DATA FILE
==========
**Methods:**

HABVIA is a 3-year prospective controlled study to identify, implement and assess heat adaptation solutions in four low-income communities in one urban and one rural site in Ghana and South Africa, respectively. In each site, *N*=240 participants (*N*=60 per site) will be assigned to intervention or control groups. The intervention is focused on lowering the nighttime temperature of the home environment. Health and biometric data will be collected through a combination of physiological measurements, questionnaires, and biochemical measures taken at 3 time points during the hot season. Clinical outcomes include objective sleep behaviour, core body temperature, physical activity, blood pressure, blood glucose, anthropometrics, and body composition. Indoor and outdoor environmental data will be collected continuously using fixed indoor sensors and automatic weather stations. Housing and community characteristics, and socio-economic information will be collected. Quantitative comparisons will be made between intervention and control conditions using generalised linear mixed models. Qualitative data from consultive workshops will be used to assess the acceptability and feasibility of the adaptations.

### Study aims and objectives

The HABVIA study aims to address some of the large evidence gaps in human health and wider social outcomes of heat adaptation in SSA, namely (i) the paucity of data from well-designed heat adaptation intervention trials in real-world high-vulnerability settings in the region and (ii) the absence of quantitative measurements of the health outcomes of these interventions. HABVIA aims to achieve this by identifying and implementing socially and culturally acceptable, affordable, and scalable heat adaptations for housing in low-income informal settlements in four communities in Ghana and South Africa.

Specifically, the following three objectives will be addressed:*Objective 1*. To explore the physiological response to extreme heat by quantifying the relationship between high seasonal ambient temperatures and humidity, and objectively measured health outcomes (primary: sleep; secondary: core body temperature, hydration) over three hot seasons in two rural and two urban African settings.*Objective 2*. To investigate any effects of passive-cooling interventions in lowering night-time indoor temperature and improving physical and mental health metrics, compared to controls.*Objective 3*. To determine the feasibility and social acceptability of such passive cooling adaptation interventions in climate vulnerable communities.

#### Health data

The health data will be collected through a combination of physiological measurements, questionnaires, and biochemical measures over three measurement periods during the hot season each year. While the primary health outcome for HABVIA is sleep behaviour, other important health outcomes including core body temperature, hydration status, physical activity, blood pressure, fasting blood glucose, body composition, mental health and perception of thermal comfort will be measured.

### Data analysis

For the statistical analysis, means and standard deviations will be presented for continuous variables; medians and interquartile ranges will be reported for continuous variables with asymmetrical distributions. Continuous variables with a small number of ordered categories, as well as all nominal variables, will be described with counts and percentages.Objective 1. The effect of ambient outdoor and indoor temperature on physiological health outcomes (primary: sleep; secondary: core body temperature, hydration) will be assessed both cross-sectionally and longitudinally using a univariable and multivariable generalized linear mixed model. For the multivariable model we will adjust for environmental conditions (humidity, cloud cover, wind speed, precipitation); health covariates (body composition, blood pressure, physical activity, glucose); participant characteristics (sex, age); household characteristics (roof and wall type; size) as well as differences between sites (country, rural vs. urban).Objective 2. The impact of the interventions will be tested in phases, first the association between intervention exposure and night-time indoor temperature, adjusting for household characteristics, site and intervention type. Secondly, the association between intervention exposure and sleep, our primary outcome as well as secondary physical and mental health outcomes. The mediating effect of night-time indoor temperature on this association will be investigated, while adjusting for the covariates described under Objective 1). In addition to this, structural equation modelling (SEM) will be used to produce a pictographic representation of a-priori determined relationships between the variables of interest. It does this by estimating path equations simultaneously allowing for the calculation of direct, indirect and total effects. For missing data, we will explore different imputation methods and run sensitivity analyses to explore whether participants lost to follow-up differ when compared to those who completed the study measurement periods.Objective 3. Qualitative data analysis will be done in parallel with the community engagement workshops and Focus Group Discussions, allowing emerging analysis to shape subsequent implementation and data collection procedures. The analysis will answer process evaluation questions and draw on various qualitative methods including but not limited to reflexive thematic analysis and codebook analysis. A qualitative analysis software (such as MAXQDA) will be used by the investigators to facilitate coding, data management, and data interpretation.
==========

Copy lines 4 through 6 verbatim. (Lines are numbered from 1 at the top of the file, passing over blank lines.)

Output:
The HABVIA study aims to address some of the large evidence gaps in human health and wider social outcomes of heat adaptation in SSA, namely (i) the paucity of data from well-designed heat adaptation intervention trials in real-world high-vulnerability settings in the region and (ii) the absence of quantitative measurements of the health outcomes of these interventions. HABVIA aims to achieve this by identifying and implementing socially and culturally acceptable, affordable, and scalable heat adaptations for housing in low-income informal settlements in four communities in Ghana and South Africa.

Specifically, the following three objectives will be addressed:*Objective 1*. To explore the physiological response to extreme heat by quantifying the relationship between high seasonal ambient temperatures and humidity, and objectively measured health outcomes (primary: sleep; secondary: core body temperature, hydration) over three hot seasons in two rural and two urban African settings.*Objective 2*. To investigate any effects of passive-cooling interventions in lowering night-time indoor temperature and improving physical and mental health metrics, compared to controls.*Objective 3*. To determine the feasibility and social acceptability of such passive cooling adaptation interventions in climate vulnerable communities.

#### Health data